• Establish drug dosing for common medications
• Refer to healthcare/ medical specialties

Airway and Breathing

• Basic airway management
• O2 administration
• Oximetry interpretation
• Respiratory rate and rhythm assessment and interpretation
• Thorax and Lung examination (shape, movement, diameter, ribs and diaphragm)


• Assess and interpret pulse (rate, rhythm and volume) and blood pressure
• Blood component management
• Catheter management
• Detect heart murmurs
• Interpret capillary refill time
• Cardiac defibrillation


• Mental status assessment (level of arousal, response to auditory stimuli, to visual stimuli, noxious stimuli)
• Pupillary examination


• Abdominal examination (inspect, auscultation, percuss and palp)
• Venous blood gas interpretation
• Complementary diagnostic test interpretation

Module 1Non-responsive child

Context: A Pediatric Emergency Physician is an expert caring for children with acute illnesses or injuries. This specialist is trained to treat a wide range of problems, such as involuntary intoxications, which require immediate medical help. These problems are usually serious and can put a child’s life at risk.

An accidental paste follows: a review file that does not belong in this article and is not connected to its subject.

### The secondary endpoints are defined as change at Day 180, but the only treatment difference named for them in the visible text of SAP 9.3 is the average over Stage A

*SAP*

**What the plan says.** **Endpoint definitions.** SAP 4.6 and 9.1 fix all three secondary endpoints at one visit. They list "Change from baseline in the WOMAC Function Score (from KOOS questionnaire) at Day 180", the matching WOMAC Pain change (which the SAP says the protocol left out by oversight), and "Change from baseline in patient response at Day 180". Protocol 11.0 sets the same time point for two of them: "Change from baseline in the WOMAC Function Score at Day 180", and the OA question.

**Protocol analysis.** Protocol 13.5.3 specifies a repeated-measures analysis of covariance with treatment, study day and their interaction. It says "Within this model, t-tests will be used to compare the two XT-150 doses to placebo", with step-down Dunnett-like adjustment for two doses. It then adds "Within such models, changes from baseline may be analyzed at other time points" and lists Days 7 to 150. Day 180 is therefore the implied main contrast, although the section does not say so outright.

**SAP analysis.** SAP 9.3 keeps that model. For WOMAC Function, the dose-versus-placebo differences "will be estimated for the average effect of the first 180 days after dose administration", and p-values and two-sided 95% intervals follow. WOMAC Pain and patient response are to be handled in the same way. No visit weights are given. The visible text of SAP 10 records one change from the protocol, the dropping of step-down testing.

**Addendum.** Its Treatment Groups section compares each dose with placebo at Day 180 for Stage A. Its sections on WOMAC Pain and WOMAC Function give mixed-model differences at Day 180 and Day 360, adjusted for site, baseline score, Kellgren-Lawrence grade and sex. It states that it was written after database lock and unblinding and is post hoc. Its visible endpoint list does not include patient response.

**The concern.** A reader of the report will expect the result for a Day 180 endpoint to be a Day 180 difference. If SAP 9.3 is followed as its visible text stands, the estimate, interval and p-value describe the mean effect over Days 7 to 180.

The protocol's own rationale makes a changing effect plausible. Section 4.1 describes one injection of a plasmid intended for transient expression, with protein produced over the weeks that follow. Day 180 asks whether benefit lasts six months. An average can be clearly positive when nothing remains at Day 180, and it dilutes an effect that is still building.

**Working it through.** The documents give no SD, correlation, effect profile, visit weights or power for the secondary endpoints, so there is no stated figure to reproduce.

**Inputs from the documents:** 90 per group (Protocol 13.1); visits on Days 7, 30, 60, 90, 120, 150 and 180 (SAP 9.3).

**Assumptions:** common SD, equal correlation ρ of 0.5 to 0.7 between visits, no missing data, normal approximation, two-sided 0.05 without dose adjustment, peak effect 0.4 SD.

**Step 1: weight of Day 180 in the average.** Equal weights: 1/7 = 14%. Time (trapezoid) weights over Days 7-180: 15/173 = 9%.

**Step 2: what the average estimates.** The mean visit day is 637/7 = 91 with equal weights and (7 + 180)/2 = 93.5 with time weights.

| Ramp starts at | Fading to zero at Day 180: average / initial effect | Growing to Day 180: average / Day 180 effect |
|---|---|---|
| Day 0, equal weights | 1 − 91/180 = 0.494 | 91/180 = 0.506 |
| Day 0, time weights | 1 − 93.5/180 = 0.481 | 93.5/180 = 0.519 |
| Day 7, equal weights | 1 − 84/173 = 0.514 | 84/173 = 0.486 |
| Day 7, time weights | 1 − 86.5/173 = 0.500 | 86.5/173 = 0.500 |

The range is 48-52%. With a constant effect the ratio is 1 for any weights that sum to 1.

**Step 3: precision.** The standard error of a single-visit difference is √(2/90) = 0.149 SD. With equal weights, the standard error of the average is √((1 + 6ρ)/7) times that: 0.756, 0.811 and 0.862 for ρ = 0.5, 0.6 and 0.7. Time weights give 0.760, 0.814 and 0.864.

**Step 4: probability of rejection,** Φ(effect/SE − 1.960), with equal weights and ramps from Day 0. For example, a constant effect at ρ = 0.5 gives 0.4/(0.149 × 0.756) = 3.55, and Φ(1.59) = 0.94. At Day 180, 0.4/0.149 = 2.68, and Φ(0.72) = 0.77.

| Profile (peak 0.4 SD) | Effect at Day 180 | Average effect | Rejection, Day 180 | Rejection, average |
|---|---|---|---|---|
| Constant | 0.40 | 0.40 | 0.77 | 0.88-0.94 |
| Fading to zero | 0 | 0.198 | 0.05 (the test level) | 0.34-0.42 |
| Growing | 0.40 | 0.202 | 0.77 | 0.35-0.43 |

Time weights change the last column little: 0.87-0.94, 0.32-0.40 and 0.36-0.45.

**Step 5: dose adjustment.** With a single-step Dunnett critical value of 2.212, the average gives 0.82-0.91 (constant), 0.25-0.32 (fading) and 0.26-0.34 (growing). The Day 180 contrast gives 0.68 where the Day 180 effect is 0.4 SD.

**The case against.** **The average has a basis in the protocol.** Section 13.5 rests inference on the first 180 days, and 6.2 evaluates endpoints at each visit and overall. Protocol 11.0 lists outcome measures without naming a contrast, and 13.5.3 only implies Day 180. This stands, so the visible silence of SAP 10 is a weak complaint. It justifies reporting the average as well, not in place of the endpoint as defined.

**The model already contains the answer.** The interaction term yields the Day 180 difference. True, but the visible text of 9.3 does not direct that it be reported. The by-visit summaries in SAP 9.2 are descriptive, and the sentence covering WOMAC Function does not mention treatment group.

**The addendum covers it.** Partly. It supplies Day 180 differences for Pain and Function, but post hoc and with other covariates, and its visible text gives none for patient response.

Virtual Scenario: Roderick has been a seemingly healthy child since birth. One day, he was playing at his grandmother’s house and became extremely sleepy during the afternoon. His grandmother found him lying down, barely breathing, and called an ambulance.

Module 2 – Suddenly the child felt sick as the child was getting ready to go to school

Context: At rest, younger children have a faster heartbeat than older children. Nevertheless, heart rate variability may occur. When there is an abnormally fast heartbeat unrelated to physical activity or age, it may be due to an abnormality in the heart’s electrical system.
Virtual Scenario: Alexandra suddenly felt ill when she was getting ready to go to school. Her mother noticed and rushed her daughter to the Pediatric Emergency Unit.

Module 3 – Difficult to breathe

Context: Mild breathing changes or problems can commonly occur due to a minor cold or allergies. However, some breathing problems in children – such as wheezing and chest retraction – can be a sign of something more significant that warrants emergency medical care.
Virtual Scenario: Charlie was in kindergarten on what seemed a normal day, playing and interacting with the other children. Suddenly the kindergarten staff noticed his labored breathing and immediately brought Charlie to Hospital.